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The following isn’t about fibromyalgia, but I haven’t been writing too much about fibro lately. I have a commitment that is keeping me busy and the fibro means I don’t have much energy left to do everything I want in a day.  I don’t want to leave the blog hanging so here is something. It comes from a piece of writing I worked on at my summer workshop last week. It contains some memories tied together by an image; it might be slightly different than what others who were around might remember.

Certain Slants of Light

There’s a certain Slant of light,

Winter Afternoons –

That oppresses, like the Heft

Of Cathedral Tunes –

—-Emily Dickinson

Many times in my childhood I’d be sitting in my room during the dead hour of the day watching the dust motes float through the slants of light coming in from my west-facing window. The dead hour was between five and six, and I hated it. It was the hottest part of the day and the most listless hour imaginable. School was done, there was nothing good on TV since Oprah was over and the news was on, and if it was someone else’s turn to help make dinner there was nothing for me to do. I’d be that annoying kid who would say “But I’m so bored” and lay on my stomach on the golden shag carpeting and watch the dust motes and the slants of light cross the room and then disappear into twilight. I could have read or wrote a story or played with my paper dolls or even had gone to play outside, but I was determined to be bored, and there was something appealing about watching those motes. They came from nowhere and you couldn’t see them any other time. A connection to somewhere else.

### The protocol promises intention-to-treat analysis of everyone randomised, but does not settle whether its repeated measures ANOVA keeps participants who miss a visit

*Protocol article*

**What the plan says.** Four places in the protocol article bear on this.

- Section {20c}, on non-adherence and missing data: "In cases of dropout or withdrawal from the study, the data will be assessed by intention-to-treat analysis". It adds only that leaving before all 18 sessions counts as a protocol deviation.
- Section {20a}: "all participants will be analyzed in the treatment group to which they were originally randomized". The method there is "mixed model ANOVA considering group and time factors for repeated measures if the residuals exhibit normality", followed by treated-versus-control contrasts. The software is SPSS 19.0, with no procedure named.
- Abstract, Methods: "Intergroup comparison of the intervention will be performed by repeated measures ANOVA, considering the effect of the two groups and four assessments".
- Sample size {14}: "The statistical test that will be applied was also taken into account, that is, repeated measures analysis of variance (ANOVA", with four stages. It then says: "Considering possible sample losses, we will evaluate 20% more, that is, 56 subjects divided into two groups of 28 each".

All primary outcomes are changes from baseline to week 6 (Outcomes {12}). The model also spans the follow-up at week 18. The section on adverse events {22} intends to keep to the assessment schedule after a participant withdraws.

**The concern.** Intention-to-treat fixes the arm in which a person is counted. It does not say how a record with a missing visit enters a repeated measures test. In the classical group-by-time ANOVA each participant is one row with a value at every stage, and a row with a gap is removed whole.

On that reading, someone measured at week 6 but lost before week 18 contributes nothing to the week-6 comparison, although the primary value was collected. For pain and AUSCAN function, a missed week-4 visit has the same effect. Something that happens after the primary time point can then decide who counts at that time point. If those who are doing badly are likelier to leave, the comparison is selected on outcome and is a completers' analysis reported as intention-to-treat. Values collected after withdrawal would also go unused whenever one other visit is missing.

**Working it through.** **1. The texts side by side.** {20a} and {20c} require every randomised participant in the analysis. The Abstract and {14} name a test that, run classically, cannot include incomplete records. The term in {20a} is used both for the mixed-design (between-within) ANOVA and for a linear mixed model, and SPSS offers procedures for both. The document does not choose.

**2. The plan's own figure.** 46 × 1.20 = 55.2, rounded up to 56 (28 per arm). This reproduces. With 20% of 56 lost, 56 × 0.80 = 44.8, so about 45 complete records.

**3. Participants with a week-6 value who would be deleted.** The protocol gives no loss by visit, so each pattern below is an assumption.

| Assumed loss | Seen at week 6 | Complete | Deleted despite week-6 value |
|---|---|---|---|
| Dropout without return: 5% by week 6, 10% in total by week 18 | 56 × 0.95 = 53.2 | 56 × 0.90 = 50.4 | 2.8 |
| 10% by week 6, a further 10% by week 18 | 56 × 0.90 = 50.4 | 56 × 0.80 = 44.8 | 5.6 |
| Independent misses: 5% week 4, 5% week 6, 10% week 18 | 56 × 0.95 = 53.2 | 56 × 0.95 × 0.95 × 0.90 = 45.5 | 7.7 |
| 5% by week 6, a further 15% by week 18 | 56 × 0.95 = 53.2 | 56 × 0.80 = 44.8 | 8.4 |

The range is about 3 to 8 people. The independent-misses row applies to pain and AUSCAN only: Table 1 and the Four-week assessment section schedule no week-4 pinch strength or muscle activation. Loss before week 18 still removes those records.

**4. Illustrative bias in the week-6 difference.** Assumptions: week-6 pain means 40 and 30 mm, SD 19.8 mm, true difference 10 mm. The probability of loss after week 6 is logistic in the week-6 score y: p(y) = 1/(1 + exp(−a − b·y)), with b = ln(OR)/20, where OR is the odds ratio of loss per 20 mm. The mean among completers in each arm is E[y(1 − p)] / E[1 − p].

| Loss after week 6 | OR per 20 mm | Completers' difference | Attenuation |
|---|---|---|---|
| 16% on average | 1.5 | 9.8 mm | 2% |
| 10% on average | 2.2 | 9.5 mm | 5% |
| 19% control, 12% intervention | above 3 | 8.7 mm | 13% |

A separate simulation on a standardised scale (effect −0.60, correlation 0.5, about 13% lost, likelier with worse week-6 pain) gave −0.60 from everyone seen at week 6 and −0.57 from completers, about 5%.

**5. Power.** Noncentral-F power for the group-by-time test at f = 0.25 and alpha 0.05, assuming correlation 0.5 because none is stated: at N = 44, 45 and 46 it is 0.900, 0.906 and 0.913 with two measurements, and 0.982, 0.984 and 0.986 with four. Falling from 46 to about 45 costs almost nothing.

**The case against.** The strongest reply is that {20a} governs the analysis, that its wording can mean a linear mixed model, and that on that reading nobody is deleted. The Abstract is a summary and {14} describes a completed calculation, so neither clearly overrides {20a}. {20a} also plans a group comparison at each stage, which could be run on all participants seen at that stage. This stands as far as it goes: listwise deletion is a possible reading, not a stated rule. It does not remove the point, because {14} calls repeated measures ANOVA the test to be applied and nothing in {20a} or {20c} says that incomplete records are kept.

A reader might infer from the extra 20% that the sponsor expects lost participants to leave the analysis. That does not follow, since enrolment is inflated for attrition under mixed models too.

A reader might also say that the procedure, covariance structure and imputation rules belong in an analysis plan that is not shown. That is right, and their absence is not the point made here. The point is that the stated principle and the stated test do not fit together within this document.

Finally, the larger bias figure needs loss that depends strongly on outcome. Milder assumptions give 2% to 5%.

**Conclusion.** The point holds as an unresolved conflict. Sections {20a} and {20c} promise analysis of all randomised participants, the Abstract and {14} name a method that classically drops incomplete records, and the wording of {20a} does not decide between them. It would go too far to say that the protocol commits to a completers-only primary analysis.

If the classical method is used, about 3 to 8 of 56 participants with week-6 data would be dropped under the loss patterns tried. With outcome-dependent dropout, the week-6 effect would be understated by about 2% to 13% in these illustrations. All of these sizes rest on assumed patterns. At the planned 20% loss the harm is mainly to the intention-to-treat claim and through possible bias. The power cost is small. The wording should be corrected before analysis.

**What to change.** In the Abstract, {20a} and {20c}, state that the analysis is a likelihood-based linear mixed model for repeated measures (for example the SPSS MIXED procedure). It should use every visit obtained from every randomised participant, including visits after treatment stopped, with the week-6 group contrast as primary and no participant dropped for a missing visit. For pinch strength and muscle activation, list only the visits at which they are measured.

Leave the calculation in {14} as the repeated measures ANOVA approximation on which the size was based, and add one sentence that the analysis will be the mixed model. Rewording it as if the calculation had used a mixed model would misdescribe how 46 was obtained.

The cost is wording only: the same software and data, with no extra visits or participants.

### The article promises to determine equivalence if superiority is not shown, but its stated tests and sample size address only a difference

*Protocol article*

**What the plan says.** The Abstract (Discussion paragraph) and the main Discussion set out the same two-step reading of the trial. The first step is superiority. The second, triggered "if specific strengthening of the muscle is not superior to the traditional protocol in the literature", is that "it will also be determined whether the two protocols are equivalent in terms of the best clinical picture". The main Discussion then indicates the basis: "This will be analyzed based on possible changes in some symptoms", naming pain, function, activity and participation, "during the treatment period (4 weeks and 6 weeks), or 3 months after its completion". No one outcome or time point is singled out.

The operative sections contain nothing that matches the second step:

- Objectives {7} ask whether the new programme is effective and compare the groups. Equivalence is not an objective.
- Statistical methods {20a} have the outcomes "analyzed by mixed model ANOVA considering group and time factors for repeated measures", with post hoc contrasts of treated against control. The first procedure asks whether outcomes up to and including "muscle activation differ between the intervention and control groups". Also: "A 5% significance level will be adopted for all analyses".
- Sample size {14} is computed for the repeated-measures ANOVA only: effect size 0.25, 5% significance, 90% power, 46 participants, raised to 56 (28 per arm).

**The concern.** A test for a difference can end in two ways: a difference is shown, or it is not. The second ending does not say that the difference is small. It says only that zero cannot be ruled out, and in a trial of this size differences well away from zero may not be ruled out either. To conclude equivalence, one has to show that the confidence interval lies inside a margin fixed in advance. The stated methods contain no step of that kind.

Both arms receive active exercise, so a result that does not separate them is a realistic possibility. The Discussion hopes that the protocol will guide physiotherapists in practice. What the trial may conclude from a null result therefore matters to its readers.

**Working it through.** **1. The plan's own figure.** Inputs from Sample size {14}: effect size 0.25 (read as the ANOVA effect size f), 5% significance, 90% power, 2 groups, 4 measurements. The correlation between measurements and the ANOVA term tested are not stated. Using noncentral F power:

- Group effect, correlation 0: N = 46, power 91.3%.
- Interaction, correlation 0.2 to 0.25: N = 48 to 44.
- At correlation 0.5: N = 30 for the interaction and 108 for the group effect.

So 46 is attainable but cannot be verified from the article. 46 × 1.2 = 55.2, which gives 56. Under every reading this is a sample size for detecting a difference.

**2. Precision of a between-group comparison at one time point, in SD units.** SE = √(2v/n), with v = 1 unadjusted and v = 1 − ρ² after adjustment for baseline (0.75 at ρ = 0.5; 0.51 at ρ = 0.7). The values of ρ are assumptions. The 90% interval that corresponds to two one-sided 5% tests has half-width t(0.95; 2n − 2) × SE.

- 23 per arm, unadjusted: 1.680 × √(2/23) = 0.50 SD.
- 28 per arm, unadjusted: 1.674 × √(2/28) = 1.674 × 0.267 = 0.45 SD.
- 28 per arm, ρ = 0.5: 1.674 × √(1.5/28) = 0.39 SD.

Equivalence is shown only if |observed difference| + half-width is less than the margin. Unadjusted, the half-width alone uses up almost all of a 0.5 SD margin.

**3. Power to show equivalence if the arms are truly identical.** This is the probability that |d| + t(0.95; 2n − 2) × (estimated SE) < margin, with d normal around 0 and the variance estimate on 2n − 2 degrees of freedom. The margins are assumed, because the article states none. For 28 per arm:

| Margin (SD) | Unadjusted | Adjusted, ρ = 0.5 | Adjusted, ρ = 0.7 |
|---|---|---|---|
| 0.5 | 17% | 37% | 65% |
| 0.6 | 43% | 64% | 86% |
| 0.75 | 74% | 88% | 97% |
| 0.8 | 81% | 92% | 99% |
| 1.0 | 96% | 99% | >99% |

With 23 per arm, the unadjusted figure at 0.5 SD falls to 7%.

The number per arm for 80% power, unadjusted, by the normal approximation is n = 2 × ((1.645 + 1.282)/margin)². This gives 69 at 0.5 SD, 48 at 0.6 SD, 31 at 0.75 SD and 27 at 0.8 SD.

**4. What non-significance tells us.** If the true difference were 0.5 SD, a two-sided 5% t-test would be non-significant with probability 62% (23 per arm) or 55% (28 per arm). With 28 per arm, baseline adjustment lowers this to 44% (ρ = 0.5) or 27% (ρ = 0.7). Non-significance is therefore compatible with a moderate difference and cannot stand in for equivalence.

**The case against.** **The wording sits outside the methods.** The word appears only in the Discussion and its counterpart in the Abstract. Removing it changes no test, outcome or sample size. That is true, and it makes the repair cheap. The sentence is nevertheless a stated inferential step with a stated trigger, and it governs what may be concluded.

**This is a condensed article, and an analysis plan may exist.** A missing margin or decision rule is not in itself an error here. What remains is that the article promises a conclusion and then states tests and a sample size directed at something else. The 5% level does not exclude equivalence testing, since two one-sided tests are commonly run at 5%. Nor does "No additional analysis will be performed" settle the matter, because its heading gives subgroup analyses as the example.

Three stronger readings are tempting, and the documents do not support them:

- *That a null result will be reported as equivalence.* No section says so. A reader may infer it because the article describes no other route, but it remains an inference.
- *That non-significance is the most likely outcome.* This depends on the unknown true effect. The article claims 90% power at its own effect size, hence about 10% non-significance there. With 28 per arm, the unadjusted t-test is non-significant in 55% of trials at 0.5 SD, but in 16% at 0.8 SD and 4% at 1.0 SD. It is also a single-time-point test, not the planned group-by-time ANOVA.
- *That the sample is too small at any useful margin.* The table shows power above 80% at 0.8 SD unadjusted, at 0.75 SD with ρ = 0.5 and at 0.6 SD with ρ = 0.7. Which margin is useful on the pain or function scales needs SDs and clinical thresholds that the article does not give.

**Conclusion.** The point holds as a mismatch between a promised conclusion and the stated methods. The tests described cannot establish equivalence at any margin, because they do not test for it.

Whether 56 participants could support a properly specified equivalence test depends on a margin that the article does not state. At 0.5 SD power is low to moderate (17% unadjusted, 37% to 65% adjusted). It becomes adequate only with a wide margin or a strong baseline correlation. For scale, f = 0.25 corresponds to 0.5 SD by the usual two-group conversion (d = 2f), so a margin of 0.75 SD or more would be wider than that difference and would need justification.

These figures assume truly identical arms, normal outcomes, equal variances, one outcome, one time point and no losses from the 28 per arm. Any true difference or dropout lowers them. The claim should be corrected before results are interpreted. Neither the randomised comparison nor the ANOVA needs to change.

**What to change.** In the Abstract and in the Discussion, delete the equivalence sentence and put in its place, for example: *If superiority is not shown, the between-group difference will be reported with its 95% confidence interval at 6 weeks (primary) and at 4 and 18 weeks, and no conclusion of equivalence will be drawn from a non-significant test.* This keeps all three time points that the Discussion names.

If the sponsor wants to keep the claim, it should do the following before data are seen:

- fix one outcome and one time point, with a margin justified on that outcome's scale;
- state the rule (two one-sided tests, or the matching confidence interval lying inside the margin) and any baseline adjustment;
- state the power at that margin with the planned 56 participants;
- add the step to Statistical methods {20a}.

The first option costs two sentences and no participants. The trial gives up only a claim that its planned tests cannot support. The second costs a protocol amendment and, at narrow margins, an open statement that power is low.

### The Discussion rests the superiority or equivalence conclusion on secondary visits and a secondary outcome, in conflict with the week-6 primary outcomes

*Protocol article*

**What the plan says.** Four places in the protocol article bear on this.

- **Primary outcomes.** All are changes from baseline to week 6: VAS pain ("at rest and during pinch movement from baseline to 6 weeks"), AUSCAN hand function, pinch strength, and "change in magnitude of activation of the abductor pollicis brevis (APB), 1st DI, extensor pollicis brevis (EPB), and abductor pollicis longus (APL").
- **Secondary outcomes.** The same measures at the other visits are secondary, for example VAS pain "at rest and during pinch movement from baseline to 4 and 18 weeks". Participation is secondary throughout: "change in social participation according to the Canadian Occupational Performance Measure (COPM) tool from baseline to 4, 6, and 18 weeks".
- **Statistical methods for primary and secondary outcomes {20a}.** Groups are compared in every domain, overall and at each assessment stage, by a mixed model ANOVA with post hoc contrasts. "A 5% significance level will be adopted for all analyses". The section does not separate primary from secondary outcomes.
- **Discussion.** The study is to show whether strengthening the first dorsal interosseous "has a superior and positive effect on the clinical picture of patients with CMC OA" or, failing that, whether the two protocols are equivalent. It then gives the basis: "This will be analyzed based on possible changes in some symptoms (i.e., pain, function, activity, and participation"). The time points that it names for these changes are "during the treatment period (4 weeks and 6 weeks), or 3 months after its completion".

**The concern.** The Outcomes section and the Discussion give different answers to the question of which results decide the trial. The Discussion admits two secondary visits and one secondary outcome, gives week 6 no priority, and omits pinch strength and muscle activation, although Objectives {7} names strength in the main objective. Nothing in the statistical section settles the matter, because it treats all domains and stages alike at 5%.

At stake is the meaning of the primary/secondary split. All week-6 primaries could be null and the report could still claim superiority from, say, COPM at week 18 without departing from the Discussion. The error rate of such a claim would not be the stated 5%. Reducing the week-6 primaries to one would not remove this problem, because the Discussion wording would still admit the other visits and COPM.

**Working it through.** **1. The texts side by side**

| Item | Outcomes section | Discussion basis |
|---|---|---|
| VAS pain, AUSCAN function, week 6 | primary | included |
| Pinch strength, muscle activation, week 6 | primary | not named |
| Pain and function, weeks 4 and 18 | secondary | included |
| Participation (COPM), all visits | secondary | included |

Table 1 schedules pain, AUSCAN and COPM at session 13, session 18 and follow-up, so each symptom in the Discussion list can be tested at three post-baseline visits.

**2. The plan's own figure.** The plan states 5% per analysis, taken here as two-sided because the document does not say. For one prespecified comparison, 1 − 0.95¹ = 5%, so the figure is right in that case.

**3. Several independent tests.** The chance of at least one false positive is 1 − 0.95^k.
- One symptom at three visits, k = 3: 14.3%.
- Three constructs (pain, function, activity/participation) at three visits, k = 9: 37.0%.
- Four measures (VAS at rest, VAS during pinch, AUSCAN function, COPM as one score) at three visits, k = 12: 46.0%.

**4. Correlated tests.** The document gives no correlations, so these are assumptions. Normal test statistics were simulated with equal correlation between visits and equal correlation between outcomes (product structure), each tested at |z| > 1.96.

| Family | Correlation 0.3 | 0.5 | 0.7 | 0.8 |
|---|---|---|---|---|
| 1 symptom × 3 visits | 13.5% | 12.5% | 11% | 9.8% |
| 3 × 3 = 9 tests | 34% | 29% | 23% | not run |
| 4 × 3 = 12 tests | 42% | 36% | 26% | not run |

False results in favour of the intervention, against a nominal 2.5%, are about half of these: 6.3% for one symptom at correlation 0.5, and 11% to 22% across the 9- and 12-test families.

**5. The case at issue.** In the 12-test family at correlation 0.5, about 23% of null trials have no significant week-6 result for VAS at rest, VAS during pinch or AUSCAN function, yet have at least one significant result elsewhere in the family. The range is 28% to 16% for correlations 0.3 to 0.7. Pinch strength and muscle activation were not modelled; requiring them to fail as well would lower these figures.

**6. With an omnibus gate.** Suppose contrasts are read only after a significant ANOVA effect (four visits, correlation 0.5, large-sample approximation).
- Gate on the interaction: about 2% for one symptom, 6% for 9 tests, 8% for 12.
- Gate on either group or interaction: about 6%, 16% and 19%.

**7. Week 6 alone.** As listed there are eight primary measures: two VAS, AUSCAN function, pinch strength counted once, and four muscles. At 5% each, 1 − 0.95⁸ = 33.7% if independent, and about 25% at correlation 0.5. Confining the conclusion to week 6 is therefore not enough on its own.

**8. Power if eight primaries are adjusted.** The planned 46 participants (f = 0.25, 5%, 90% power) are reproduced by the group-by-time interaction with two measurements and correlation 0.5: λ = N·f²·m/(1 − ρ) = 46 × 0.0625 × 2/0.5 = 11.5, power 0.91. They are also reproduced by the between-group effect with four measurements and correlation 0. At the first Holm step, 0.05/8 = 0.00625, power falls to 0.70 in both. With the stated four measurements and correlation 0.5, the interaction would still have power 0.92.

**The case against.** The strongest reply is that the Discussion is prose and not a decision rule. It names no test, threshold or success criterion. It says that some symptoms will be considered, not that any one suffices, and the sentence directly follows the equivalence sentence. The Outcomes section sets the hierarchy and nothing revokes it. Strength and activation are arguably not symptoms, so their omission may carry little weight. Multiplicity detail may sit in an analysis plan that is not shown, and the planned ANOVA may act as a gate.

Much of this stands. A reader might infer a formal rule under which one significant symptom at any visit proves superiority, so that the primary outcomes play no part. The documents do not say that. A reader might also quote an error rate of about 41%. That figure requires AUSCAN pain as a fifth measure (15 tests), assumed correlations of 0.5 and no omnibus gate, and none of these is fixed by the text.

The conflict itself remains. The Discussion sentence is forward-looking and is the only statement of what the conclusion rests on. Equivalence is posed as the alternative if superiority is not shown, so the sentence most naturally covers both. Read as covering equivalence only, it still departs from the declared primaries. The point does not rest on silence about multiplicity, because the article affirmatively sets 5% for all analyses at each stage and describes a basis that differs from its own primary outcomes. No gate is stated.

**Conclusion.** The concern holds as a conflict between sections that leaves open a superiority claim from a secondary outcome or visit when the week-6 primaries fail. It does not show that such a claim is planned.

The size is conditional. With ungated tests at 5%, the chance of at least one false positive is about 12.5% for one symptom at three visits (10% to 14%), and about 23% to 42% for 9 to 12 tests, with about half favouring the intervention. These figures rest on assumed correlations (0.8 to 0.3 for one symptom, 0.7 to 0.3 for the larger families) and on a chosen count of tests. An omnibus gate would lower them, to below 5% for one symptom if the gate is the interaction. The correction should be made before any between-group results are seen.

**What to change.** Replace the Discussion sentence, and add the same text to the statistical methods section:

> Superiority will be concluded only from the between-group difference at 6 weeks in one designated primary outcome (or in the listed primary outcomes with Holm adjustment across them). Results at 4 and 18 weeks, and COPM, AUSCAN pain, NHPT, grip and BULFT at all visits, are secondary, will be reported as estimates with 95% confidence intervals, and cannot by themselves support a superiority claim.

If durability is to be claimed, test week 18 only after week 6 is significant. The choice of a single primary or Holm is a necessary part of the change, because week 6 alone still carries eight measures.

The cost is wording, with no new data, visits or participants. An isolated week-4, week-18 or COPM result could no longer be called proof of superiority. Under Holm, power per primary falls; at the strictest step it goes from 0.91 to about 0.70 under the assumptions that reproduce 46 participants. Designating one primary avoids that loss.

Then there were so many afternoons spent visiting my elderly relatives– great-great aunts and uncles and great-grandparents. The ones that had been born in Mexico. The ones who gave me peppermints and caramelos. The ones with no teeth and loose skin who were never ever nice after they gave me that one piece of candy and who were kind of scary, but the ones I had to respect anyway. It ended up being closer to fear. They said so many rosaries and so many litanies of the saints and for so many hours I had to be quiet in living rooms full of rose-scented candles. So much time staring at light rays because I didn’t have the attention span for the full list and I knew I’d get whacked by Aunt Pachita’s cane if I misbehaved. That would make my cousins laugh and that was even worse than squirming. The motes became fascinating in their movements on those afternoons, especially since my great-aunt cleaned her house thoroughly every day and I couldn’t figure where they came from. I was sure I could have a properly thoughtful look on my face trying to watch a mote make it’s uneven way down the ray of light and wonder how much dust was hitting my face just then, and as long as I was giving the right response at the right time I would be okay. I suppose in my boredom I was engaged in my own sort of meditation apart from Mary and the saints

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